Itchy Vulva (Pruritus Vulvae) - Symptoms & Causes

What is an itchy vulva?

'Pruritus vulvae' simply means itching of the vulva. The vulva is the area of skin just outside the vagina. Most women experience a slight vulval itch now and again. However, pruritus vulvae means the itch is persistent and causes distress. The itch may be particularly bad at night and may disturb your sleep. About 1 woman in 10 sees a doctor about a persistent itchy vulva at some stage in her life. Vulval itching can affect any woman, at any age. It can lead to scratching and rubbing which can break the skin and can lead to soreness, bleeding and skin infections.

What causes an itchy vulva?

An itchy vulva (pruritus vulvae) is a symptom, not a condition in itself. It can be caused by many different conditions. Therefore, if you have a persistent itchy vulva, you should see your doctor to find out the cause.

Causes of an itchy vulva tend to differ slightly between adults and children. However, they can include the following:


For example:

Sensitisation of the vulval skin

Sensitivity of the vulval skin is the most common cause of persistent vulval itch. The vulval skin can become sensitive to anything that comes into contact with it, such as:

  • Creams, including treatments for, for example, thrush.
  • Soaps.
  • Perfumes.
  • Deodorants.
  • Excessive sweat.
  • Condoms.
  • Wet wipes.
  • Textile dyes - for example, in coloured underwear.
  • Detergents.
  • Fabric conditioners - may cause an itchy vulva or just irritate a vulva that is already itchy.
  • Panty liners.
  • Sanitary pads and tampons.

Skin conditions that may affect vulval skin

For example:

  • Atopic eczema.
  • Psoriasis.
  • Lichen simplex can affect the vulva. It is caused by scratching, usually initially triggered by the itch of eczema.
  • Lichen planus affects the vulval skin and the entrance to the vagina.
  • Lichen sclerosus affects the vulval skin and the skin around the anus. It may cause the skin to look like it is bruised or, more often, it turns the skin white.

Urinary or faecal incontinence

  • This can make the skin of the vulva moist and irritated.
  • In little girls a particularly common cause is careless or inadequate washing or drying of the area, and wiping the bottom in the 'wrong' direction (towards the front).
  • Scrubbing too vigorously with toilet tissue can also contribute.


  • Because of lower oestrogen levels, the vulval skin tends to become thinner and drier during and after the menopause. This can make it prone to itch. 
  • The low oestrogen levels can also cause vaginal dryness.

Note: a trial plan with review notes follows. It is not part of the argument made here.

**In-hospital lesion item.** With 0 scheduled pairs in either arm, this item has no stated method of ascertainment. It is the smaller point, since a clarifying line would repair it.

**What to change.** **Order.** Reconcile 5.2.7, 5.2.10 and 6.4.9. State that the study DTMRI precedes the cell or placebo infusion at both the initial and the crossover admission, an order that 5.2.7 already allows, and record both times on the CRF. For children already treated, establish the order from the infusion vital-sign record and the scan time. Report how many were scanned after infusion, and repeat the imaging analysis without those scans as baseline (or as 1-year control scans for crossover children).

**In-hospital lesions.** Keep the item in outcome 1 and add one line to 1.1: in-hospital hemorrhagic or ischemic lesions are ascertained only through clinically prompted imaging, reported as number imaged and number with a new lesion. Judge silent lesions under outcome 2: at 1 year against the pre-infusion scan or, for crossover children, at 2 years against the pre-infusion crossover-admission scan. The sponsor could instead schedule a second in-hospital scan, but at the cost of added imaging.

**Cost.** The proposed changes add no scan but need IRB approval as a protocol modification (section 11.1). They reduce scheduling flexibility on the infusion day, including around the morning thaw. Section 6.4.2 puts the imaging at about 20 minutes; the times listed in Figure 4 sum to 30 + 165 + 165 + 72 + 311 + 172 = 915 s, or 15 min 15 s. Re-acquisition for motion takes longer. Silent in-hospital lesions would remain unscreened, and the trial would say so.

• Low oestrogen levels can start before the actual menopause, ie when you are still having periods. 
  • Local oestrogen can be helpful, either used as a cream, tablet or plastic ring inserted into the vagina, where it will help just these symptoms. Hormone replacement therapy (HRT) is also available as tablets or patches that will help any other symptoms of the menopause too.


  • This can cause itch due to swelling of the veins in the vulva (vulval engorgement).
  • There is also an increased risk of vaginal discharge and thrush during pregnancy, which may also cause itch.


Can cause itch due to low oestrogen levels.

Generalised body itch

Any cause of generalised body itch may also cause itching of the vulva. For example, a generalised body itch may be a side-effect of some medicines or due to some blood disorders, thyroid problems or kidney or liver disease.


Can cause itch in the vulval area, particularly if the diabetes is not well controlled and sugar levels are tending to run high.

Cancer of the vulval skin

  • This is an uncommon cause.
  • Usually there is a small lump or warty bit of skin as well as itch.


Stress can cause an itchy vulva. It may also make an itchy vulva which is due to some other cause last long after the original cause has settled.

Unknown causes

In some cases, including some severe cases, no cause can be found.

Vulva images 1 Wiki

The human vulva of four different, adult women via Wikimedia Commons:
Top left: vulva of a Caucasian woman with slender labia minora
Top right: vulva of a Caucasian woman with natural pubic hair
Bottom left: vulva of a woman with African descent (with clitoral hood piercing)
Bottom right: vulva of a Caucasian woman with protruding, strong developed labia minora and trimmed pubic hair

Did you find this information useful?

Thanks for your feedback!

Why not subcribe to the newsletter?

We would love to hear your feedback!

Dr Jacqueline Payne
Peer Reviewer:
Dr Louise Newson
Document ID:
4466 (v42)
Last Checked:
02 June 2017
Next Review:
29 June 2020

Disclaimer: This article is for information only and should not be used for the diagnosis or treatment of medical conditions. Patient Platform Limited has used all reasonable care in compiling the information but make no warranty as to its accuracy. Consult a doctor or other health care professional for diagnosis and treatment of medical conditions. For details see our conditions.